Home > Afghanistan, Iraq, The War on Terror, UK Politics, US Politics > Protest in peace, Brian Haw. May you always be remembered.

Protest in peace, Brian Haw. May you always be remembered.

Peace campaigner Brian Haw has died after “a long hard fight” against lung cancer, his family has announced.

In June 2001 Brian Haw set up Parliament Square to protest against UK and US foreign policy towards Iraq.

Initially, the protest was against the sanctions against Iraq. His vigil started after seeing the images and information produced by the Mariam Appeal, an anti-sanctions campaign. Haw justified his campaign on a need to improve his children’s future. He only left his makeshift campsite in order to attend court hearings, surviving on food brought by supporters and well-wishers.

He later extended the protest to include opposition to the wars in Iraq and Afghanistan. The protest became part of the scenery of London, despite numerous attempts to remove him and the posters. Among the artwork displayed was a Banksy stencil of two soldiers painting a peace sign and Leon Kuhn’s anti-war political caricature 3 Guilty Men. It was a symbol of protest for a decade.

Westminster City Council attempted to prosecute Haw for causing an obstruction to the pavement in October 2002 but the case failed as Haw’s banners did not impede movement. The continuous use of a megaphone by Haw led to objections by Members of Parliament who have offices close to his protest. The House of Commons Procedure Committee in 2003 heard evidence that claimed permanent protests in Parliament Square could be used by terrorists to disguise explosive devices, and resulted in a recommendation that the law be changed to prohibit them.

The Labour Government passed a provision banning all unlicensed protests, permanent or otherwise, in the Serious Organised Crime and Police Act 2005 (sections 132 to 138); however, because Brian Haw’s protest was started before the Act was passed his protest a judicial review ruled that his protest could not be banned on a retroactive basis.

The Government appealed to the Court of Appeal, which decided “that Parliament intended that those sections of the Act should apply to a demonstration in the designated area, whether it started before or after they came into force. Any other conclusion would be wholly irrational and could fairly be described as manifestly absurd”.

While the Government was appealing the decision, Haw made his protest compliant with the Serious and Organised Crime act by applying for permission to protest. The police granted the application but only on condition that his display of placards was no more than 3 m wide.

Brian Haw's anti war protest

In the early hours of 23 May 2006, 78 police arrived and removed all but one of Haw’s placards citing continual breached conditions of the Serious Organised Crime and Police Act 2005 as their reason for doing so. This police operation against one man cost over £27,000.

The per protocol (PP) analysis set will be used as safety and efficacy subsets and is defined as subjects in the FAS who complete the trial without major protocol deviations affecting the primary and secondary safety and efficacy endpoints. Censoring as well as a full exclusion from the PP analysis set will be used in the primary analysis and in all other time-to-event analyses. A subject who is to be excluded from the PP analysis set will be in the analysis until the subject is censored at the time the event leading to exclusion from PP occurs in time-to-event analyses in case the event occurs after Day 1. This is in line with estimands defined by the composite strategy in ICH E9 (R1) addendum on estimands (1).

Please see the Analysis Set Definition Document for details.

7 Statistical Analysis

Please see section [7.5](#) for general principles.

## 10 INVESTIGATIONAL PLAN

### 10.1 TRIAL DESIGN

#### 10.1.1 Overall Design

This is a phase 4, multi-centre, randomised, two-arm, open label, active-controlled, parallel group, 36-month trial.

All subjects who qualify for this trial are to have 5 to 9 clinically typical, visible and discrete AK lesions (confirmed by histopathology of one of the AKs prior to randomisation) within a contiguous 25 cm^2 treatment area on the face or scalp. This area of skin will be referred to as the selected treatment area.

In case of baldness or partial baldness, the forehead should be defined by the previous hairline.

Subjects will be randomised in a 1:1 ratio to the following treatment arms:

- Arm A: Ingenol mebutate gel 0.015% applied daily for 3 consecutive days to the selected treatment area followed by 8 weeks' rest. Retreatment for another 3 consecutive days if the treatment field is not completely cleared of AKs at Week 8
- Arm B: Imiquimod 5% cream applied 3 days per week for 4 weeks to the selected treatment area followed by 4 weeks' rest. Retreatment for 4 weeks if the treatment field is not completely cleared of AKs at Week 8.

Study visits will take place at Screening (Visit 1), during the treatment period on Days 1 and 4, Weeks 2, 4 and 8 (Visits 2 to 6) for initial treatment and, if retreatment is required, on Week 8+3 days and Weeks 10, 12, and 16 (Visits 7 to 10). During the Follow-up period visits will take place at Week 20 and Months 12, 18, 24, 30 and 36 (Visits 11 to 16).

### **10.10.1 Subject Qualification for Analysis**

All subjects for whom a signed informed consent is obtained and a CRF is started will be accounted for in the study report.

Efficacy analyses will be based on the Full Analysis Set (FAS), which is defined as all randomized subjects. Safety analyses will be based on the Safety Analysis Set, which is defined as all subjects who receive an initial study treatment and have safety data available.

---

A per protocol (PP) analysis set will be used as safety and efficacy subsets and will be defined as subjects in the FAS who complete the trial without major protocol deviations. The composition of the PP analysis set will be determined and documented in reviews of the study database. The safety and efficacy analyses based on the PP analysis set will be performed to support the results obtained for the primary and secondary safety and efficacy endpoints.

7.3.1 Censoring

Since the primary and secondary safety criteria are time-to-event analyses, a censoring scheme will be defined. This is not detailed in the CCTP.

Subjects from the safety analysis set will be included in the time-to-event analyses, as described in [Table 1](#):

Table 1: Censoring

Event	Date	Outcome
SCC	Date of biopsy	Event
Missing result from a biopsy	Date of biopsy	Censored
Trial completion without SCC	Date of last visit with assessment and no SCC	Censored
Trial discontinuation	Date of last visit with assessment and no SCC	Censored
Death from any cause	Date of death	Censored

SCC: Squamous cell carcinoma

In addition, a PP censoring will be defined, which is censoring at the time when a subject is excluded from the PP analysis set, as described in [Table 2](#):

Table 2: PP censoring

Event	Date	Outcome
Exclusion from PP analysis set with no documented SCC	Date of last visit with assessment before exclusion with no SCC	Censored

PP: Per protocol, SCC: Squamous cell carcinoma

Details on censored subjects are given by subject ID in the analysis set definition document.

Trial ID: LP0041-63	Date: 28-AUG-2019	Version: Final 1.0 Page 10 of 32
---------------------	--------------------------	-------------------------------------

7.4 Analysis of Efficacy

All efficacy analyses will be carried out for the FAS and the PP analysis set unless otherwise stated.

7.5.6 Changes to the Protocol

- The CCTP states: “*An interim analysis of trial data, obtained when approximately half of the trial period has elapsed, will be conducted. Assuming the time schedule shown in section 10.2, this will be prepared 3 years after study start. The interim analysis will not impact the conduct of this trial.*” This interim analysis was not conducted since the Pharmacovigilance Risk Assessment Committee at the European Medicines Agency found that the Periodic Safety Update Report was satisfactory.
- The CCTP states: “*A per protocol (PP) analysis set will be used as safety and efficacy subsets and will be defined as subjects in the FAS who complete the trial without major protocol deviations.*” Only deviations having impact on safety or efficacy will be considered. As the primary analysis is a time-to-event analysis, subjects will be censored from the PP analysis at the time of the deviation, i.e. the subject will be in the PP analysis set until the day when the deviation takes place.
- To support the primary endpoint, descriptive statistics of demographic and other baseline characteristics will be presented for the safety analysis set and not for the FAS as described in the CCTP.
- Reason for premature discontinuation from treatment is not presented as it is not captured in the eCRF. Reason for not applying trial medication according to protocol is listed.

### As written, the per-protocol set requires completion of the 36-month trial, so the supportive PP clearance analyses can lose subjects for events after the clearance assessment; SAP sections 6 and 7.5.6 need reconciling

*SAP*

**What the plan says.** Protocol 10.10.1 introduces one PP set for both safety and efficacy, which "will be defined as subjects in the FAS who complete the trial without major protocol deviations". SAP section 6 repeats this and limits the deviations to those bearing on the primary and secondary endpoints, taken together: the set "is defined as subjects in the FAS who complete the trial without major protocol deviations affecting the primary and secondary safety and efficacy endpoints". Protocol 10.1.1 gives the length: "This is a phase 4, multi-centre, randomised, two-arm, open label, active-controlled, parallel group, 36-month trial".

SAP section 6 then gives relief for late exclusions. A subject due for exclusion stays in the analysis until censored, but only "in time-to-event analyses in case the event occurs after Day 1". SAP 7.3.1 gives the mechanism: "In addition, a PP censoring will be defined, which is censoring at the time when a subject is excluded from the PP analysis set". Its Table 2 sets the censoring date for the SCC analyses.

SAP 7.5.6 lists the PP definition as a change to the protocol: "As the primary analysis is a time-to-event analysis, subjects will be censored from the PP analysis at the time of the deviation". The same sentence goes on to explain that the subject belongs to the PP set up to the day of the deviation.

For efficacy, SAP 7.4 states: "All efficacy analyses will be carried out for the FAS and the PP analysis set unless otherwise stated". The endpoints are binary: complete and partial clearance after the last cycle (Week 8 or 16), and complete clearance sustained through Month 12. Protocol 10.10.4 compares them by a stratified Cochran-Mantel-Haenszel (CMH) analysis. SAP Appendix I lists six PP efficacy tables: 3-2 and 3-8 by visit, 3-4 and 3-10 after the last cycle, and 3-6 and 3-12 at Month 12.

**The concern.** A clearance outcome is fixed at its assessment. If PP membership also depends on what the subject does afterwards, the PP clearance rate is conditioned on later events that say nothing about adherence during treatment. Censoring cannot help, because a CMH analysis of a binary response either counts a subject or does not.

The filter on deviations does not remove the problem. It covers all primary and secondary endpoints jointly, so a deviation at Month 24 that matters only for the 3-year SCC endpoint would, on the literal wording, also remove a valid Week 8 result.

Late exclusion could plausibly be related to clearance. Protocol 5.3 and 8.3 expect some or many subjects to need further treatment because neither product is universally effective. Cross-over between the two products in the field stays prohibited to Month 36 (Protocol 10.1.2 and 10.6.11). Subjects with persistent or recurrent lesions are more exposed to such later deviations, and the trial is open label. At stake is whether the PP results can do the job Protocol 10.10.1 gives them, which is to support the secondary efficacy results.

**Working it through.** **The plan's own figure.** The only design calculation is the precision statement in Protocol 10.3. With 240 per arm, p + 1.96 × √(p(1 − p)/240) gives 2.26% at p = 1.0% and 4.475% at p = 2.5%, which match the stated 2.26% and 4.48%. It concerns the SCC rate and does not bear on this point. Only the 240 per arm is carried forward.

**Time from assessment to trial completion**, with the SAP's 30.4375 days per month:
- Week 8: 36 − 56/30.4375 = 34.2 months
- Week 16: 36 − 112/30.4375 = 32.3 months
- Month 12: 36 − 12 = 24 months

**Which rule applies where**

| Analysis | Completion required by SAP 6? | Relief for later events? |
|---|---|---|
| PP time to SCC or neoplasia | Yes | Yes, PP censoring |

The police prosecuted for his breach of the Serious Organised Crime and Police Act 2005. Brian refused to enter a plea. The Court entered a plea of not guilty on his behalf.

Haw was acquitted on the grounds that the conditions he was accused of breaching were not sufficiently clear, and that they should have been imposed by a police officer of higher rank. District Judge Purdy ruled: “I find the conditions, drafted as they are, lack clarity and are not workable in their current form.”

The placards were returned.

In January 2008, seven people were arrested, outside the Downing Street gates, including Brian Haw because they were protesting the Serious and Organised Crime Act.

He was injured, while “filming the students lying down in the road when one officer stepped forward, as I was walking back, and pushed the camera with his hand. It struck my face.” He added that he was “dragged” by police into a police van, who pushed “my head close to the ground with my arms handcuffed high above my back”.

In May 2010, Mr Haw was charged with obstructing police during searches of tents on the green. Speaking after a court appearance, he set out his intention to remain in the square for the rest of his life.

The Conservative Mayor of London, Boris Johnson, won a possession order to evict Mr Haw and other campaigners from Parliament Square Gardens, which is owned by the Greater London Authority (GLA). He moved the protest on to the pavement, which is owned by Westminster City Council.

The driving force of his protest was his love of his own family. He said the children of Iraq and other countries were “every bit as valuable and worthy of love as my precious wife and children”.

“I want to go back to my own kids and look them in the face again, knowing that I’ve done all I can to try and save the children of Iraq and other countries who are dying because of my government’s unjust, amoral, fear – and money-driven policies,”

The whole of the British government, from the Mayor of London to Parliament and the Courts could not silence that message. He will be missed and never forgotten.

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